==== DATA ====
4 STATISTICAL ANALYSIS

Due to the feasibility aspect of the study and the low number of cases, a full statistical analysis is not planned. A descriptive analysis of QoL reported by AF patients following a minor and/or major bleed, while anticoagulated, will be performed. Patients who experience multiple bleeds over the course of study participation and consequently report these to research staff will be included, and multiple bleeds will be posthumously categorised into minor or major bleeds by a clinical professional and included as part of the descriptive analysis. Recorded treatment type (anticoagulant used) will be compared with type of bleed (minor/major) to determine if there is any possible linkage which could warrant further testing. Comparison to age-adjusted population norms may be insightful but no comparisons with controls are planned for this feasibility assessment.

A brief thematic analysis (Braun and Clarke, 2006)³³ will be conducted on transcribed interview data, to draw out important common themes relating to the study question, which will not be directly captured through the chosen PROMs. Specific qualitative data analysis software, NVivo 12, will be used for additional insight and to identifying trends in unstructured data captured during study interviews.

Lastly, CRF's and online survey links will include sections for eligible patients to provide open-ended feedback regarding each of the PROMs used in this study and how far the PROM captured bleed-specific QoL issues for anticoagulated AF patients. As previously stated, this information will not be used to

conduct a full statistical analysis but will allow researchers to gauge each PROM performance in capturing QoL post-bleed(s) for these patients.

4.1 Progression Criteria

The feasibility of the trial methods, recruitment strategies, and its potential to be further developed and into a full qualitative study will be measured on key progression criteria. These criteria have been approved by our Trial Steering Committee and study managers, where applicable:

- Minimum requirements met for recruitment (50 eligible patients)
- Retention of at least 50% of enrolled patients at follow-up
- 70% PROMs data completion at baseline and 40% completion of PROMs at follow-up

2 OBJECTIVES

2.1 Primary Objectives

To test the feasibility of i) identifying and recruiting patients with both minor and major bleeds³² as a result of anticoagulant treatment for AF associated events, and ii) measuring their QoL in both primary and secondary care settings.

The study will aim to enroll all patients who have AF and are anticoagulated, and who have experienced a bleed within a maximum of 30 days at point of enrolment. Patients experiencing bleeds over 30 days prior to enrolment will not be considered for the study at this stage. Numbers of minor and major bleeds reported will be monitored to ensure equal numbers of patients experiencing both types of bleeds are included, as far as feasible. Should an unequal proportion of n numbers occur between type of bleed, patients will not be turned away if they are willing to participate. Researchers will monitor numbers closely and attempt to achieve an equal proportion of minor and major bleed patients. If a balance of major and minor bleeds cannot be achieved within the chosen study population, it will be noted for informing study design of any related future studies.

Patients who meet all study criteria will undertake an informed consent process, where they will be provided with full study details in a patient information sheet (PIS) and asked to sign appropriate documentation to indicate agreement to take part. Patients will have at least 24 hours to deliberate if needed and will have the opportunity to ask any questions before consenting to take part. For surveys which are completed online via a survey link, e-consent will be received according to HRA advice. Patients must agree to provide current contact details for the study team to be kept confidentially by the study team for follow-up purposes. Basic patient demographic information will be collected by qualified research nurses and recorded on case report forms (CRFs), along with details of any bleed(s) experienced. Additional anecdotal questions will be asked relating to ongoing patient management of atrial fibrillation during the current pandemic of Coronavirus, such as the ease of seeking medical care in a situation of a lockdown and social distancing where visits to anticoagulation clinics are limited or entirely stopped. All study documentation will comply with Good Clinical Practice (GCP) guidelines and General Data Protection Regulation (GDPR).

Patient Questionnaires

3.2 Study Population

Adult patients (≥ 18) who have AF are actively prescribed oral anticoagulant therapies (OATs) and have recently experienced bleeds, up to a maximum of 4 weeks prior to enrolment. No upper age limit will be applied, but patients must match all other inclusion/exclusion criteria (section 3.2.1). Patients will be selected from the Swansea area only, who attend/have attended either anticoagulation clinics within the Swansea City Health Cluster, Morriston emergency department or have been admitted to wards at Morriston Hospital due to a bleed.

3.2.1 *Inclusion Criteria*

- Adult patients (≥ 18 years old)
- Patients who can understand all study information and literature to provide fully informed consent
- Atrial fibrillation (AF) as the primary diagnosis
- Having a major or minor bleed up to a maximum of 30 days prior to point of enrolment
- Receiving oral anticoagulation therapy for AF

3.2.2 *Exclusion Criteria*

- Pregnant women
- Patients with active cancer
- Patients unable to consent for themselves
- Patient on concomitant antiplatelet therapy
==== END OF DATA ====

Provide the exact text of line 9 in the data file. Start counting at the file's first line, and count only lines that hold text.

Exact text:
- Retention of at least 50% of enrolled patients at follow-up